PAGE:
Epson cocked his head. He opened his arms and slipped back into the persona he had while the show was going on. “What do you mean? Everything that I said was true. You can look up the facts yourself.”
I shook my head, even though he couldn’t see it. “No, the only facts that were true were the ones you said about Earth’s population. Everything else was a lie. There’s no paradise on the other side of a Portal.” I quickly strapped on my greaves.
The people behind me gasped as they realized that I slipped right through them and they had no idea. They spun around and started to walk back towards me.
He scoffed and folded his arms. “How do you know?”
I stared up at him as I put on my boots. Funny. He spoke about how unfair life was. How the weak were beaten down and stomped on by the strong. But this man, Epson, was a C Hunter. Unless he did something illegal, he should have had a cushy life. Either way, he sure as hell wasn’t oppressed like he said he was.
“Have you ever been to the other side of a Portal?” I asked. “Because I have. Let me tell you, it’s no heaven. In fact, I’d take hell over it.” I slipped to the right, and away from the woman getting closer to me. I looked up at him. “What do you know about the parasitic planet?”
The woman made an annoyed sound, obviously getting frustrated that she didn’t catch me.
Epson laughed. “Parasitic planet? What the hell is that?”
“It’s what’s on the other side of Portals. You’re right, Earth is dying.” I jumped up on the stage with him. Since it wasn’t my mist, the artificial fog rippled when I landed noiselessly by him.
The white robed man startled and turned. A long, serrated dagger appeared in his hand as he swung in my direction.
I reached out and caught his wrist, stopping the tip of his dagger inches from my cheek. I flung his hand to the side and reached for his mask. It annoyed me that I couldn’t see his face. A contradiction, I know, since I was invisible and still wore a mask, but hey …
My fingertips wrapped around the edge of his mask. With a hard yank, coupled with the momentum of his tipping body, the mask ripped right off his face.
I don’t know what I was expecting, but it wasn’t a pretty-boy face. Thin, coyishly tilted brown eyes, a narrow nose and full lips. I bet he was twice my age, but he didn’t really look it. If it wasn't for the lines around his eyes and mouth that were only noticeable at a close distance, I would have pegged him at thirty. His long, bleached hair only added to the youthful look.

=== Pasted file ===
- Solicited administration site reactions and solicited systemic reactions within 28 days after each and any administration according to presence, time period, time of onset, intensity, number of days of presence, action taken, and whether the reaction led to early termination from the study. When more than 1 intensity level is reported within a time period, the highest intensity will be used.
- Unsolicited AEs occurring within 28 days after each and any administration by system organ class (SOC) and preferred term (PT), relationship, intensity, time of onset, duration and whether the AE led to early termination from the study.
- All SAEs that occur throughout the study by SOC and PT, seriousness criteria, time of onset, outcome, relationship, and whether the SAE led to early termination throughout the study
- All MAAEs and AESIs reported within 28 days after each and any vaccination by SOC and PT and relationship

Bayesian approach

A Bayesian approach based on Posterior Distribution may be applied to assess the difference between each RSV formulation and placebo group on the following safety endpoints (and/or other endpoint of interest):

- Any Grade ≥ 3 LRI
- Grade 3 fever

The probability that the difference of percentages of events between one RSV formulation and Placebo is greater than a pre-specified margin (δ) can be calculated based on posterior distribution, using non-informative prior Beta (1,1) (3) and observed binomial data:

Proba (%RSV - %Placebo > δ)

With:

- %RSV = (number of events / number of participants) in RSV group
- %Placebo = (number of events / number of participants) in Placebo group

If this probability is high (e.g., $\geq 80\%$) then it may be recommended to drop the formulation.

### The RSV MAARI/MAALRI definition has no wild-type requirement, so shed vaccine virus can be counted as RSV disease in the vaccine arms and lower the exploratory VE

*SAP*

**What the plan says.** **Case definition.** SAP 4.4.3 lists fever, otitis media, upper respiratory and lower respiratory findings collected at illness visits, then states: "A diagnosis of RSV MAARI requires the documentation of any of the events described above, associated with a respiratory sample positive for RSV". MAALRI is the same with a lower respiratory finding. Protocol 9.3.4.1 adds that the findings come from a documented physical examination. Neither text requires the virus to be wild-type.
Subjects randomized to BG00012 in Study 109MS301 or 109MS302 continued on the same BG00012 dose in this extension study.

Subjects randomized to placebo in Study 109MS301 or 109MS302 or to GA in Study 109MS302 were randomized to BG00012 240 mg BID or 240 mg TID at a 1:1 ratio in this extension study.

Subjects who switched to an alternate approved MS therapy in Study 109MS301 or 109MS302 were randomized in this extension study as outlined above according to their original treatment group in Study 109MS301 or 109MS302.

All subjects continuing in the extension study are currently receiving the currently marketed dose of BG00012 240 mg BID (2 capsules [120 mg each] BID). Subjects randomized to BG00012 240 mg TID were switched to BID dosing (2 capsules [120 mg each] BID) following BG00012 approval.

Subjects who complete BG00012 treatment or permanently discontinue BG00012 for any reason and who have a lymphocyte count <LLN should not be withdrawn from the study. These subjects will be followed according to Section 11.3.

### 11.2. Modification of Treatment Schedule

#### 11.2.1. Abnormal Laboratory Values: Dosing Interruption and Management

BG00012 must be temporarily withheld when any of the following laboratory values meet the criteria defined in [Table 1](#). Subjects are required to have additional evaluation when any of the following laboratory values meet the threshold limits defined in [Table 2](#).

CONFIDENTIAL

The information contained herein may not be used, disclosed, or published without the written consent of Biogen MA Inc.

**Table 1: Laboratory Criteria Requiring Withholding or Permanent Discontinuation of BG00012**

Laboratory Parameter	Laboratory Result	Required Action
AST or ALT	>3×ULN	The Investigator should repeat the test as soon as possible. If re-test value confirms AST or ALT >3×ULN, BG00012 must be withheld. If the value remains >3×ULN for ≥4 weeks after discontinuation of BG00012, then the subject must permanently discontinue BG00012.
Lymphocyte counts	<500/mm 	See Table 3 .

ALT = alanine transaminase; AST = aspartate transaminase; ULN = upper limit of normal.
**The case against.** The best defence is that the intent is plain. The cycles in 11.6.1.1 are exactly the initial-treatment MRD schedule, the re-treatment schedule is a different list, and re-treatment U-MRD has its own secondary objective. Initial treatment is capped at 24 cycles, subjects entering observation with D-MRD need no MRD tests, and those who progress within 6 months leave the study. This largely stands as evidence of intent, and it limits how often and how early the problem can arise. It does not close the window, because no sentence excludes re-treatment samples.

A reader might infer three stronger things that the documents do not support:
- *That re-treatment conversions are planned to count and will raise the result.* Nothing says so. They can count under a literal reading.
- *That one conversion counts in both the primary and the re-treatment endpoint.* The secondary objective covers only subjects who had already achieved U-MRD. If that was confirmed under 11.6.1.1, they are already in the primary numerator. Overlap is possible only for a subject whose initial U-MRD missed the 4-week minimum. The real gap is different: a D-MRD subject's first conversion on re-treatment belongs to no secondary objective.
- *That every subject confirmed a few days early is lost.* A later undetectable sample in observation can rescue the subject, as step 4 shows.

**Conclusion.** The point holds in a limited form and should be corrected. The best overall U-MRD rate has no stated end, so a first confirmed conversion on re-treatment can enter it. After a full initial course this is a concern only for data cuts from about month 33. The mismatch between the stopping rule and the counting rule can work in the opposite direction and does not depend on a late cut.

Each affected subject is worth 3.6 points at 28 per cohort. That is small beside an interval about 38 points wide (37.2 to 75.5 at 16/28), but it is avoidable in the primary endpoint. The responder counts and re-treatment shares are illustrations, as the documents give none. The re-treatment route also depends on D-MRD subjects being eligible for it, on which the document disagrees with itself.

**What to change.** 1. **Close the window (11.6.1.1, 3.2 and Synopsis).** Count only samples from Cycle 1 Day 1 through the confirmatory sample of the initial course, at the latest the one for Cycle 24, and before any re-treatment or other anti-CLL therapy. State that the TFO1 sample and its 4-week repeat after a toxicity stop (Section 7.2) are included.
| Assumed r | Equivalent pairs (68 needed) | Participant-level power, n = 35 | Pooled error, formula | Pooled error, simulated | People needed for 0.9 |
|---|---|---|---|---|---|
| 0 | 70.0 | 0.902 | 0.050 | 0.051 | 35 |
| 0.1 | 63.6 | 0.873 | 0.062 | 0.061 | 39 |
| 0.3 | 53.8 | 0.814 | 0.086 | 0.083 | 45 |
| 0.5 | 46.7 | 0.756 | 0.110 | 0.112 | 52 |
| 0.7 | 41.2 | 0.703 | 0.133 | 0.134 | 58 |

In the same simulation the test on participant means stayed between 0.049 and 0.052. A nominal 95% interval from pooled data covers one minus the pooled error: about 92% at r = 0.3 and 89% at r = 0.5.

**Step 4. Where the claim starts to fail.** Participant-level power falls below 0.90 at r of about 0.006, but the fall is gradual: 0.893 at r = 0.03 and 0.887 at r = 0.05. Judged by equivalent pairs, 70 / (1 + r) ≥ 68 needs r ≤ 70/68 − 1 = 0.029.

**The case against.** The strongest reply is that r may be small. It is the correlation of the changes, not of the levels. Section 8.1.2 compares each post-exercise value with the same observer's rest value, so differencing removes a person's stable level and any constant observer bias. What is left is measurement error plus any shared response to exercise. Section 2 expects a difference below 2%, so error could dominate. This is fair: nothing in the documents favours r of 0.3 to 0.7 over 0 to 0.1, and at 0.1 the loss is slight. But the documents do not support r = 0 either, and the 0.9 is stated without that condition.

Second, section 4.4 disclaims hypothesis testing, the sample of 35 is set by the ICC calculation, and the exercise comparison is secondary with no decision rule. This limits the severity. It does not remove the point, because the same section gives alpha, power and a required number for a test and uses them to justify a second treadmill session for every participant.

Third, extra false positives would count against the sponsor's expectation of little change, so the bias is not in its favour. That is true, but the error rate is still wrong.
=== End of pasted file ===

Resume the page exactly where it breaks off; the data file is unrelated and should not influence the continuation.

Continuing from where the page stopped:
He gasped and staggered back. I took advantage of it and swiped his feet out from under him. He yelped and landed on his backside, faint coils of fog washed over his head.
Inside the mask was a filter, obviously to fight against the poison he unleashed on his crowd just so he could make a couple bucks from people who could barely survive as is.
I scowled at him and flexed my hand. The mask in my grip cracked, the thick white paper-mache breaking like it was porcelain. I threw the mask to the floor. It shattered and the small air filter slid out of sight.
“Earth is dying,” I reiterated. “And you’re making it harder to save it.”
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I am an author, mother, wife, and jack of all trades. I mean, every mom is, but I’ve found that through my research for different stories, I’ve picked up a lot of random (and sometimes actually useful) knowledge and skills.
I’ve had a vivid imagination since I was a child. And as much as I wish I could actually live in the worlds in my head, the closest I can get is with the words I put on the page. These characters are like real people to me. The funny lines they say, their emotions that make my heart bleed, the amazing things they can do that I physically can’t, the adventures and sights that I can see in my head. I love sharing those things with my readers and hope that they can feel at least a part of what I do.
I do have other works that are published through Amazon. They are not LitPRG, but I'm still really proud of them. Check them out if you have the chance.